What architecture can reveal about the links between the Gulf and South Asia
Curated by Nada Raza, Ishara Art Foundation's current show is a thoughtful look at how our built environments reflect our past, present and future
Visions of Colombo flash on the screen – buildings old and new, railway stations, parking lots, beaches, rain puddles, places of worship – all taken on Abdul Halik Azeez’s smartphone. It is a visual diary of the artist’s life from the period of February to July 2016. Embedded in the visuals of this stop-motion ‘stream of consciousness’ video is the story of Sri Lanka’s urban transformation after the end of the country’s civil war in 2009.
It isn’t always easy to identify what we are seeing – the photos flit by so fast – but we can catch glimpses of beach resorts and commercial developments like the Majestic City shopping complex, interspersed with derelict houses, street vendors and quaint living rooms. There is a sense of intimacy in these images, especially since Azeez injects selfies and pictures with friends, that you begin to feel as if you know the artist, despite the fact that the 10-minute film is ultimately a digital construction.
What does begin to emerge is a contemplation on architecture and infrastructure, and how a person navigates these spaces on a daily basis. What do such structures say about history, representation, and our shared hopes?
What does begin to emerge is a contemplation on architecture and infrastructure, and how a person navigates these spaces on a daily basis. What do such structures say about history, representation, and our shared hopes? This question is present throughout the Ishara Art Foundation’s current exhibition Body Building, which features Azeez along with 15 other artists who work with photography.
The title is a play on words – body and building – meant to highlight man’s relationship to his built environment, specifically in the context of South Asia. The subcontinent and its links to the Gulf are the focus of the foundation, which opened in March. For curator Nada Raza, formerly at the Tate in London, it is vital to investigate these ties and see how bridges can be drawn between the two regions, and potentially other parts of the world.
“I have really been thinking about what this city [Dubai] means to us; what our attachments to it are; how, even when we go to what everybody calls ‘back home’, we carry this urban experience with us in some way, and also when we arrive here, we carry those cities with us. It’s about that exchange,” she explains.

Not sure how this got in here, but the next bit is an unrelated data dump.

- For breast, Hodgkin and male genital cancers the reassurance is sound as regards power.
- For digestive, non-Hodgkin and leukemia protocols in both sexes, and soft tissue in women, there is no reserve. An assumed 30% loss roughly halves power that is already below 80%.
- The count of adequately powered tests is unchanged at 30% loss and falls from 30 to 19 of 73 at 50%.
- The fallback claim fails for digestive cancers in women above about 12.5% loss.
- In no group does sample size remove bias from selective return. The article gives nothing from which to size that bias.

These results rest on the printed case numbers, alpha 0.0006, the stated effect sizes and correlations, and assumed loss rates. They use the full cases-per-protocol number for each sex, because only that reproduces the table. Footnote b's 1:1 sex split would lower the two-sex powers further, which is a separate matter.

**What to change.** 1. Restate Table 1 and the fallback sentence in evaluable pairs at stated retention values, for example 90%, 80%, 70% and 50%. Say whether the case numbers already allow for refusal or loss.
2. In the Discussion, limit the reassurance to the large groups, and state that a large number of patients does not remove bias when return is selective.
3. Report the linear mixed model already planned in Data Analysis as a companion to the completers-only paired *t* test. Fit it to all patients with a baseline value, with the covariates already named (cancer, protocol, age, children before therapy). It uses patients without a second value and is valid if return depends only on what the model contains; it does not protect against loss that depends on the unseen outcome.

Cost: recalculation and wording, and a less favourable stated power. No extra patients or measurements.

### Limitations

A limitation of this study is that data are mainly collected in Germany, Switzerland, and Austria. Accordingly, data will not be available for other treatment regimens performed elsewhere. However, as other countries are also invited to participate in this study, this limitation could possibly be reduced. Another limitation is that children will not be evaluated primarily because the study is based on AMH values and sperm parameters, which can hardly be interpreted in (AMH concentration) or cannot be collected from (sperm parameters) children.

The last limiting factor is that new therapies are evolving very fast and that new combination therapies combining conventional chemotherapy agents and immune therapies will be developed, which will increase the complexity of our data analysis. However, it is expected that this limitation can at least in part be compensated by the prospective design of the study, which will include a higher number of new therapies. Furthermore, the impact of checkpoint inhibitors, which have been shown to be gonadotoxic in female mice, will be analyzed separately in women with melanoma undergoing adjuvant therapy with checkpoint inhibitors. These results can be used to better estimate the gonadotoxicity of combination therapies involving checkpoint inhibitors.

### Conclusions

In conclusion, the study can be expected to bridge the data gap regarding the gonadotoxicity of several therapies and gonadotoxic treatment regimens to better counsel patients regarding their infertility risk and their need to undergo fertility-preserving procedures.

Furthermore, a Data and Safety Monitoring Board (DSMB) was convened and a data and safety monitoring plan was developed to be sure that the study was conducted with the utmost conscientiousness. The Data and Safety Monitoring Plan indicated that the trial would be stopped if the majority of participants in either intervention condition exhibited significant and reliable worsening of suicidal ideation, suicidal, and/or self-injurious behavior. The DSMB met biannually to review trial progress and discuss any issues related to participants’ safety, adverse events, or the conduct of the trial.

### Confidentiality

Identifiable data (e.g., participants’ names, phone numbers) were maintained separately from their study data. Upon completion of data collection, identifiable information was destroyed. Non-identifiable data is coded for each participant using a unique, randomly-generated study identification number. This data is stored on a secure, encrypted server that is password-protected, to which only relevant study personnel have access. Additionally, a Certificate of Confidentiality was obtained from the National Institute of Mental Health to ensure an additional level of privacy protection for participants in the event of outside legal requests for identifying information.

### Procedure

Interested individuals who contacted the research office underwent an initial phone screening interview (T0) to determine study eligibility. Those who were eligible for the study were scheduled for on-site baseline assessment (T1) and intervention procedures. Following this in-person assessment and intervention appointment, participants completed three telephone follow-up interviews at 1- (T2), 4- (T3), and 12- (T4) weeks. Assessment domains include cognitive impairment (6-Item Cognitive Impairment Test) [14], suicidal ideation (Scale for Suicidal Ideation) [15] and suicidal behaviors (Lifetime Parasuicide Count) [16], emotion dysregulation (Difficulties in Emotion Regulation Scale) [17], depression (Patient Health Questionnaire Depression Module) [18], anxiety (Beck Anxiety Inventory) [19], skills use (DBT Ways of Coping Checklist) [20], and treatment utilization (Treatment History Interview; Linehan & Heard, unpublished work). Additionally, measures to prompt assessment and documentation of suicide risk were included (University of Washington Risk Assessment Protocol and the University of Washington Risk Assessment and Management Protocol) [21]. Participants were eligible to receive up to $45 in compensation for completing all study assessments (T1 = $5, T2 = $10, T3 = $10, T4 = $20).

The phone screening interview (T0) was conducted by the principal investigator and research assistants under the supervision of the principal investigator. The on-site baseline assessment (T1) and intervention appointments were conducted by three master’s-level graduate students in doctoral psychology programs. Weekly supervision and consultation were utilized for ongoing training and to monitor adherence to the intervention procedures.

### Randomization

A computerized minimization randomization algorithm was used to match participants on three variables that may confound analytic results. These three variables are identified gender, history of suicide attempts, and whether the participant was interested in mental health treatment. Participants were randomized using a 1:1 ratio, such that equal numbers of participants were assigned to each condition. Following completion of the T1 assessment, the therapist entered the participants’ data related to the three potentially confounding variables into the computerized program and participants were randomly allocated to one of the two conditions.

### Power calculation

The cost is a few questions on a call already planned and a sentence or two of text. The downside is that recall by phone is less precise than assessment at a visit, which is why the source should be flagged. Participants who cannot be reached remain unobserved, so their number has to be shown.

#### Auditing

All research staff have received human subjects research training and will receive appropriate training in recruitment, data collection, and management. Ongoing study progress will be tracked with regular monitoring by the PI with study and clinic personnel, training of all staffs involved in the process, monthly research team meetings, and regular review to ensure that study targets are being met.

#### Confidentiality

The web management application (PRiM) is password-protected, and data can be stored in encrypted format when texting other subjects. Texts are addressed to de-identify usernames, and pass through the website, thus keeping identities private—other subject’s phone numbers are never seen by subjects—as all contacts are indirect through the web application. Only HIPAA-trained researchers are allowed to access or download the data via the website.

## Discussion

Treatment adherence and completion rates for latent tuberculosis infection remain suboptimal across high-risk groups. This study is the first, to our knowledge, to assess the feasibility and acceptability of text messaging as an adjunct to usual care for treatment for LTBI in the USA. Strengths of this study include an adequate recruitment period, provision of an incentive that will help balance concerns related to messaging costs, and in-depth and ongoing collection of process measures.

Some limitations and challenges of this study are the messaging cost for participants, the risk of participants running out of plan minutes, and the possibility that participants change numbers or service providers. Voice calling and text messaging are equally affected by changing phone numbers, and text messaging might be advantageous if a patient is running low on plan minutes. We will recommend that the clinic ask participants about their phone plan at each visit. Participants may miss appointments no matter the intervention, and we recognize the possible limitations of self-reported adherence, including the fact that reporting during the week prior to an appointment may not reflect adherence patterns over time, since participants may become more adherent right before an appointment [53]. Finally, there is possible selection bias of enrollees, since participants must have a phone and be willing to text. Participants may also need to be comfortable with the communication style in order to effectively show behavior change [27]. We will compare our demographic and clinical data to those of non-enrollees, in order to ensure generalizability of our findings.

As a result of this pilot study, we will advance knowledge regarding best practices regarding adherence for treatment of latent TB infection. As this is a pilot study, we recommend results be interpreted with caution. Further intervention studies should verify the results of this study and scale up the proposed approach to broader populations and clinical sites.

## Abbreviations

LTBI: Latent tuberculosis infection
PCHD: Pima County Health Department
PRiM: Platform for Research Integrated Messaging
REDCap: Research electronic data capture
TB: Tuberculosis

When thinking about the relationship between South Asia and the Gulf, there is a longstanding history of exchange – of goods, of labour in the form of human bodies, but also of ideas flowing both ways. Consider Pramod Pati’s 1968 film Six, Five, Four, Three, Two, which Raza calls the “heart of the show”, a short film that depicts the ambitions of a pair of newlyweds as they set off to start a modern nuclear family in a new high-rise building. It reflects the drive towards progressive and modern values in 1960s India, when the country was beginning to liberalize trade. “If we look at South Asian families, that life is being lived here, but where were those ideas actually sown?,” asks Raza.
In contrast to the aspirations of the Pati’s characters are the subjects of Arthur Cresanti’s photographs. His series of works from Gurgaon, a suburb of Delhi juxtaposes the residents of the area with PVC banners of upcoming real estate projects. Here, the ideas move in the other direction – the ethos of hyper-development from the Gulf to South Asia. The couple in Cresanti’s staged portraits stand in front of a render of a rooftop pool lounge, with European models sitting on sunbeds. Yet behind this shimmering image are mounds of earth, shattered rocks and concrete. This disconnect between the promise of affluence and the reality of the city indicates how commercialism has trumped community.
“If you look at architecture, the way in which these buildings are advertised and sold, you realise that the inspiration is definitely related to the Gulf. But not just the Gulf, it is also China. The influences are across the board.” In this way, Raza is trying to “make a bridge”, seeing how these trends in urbanisation and globalisation tie our collective present and future together.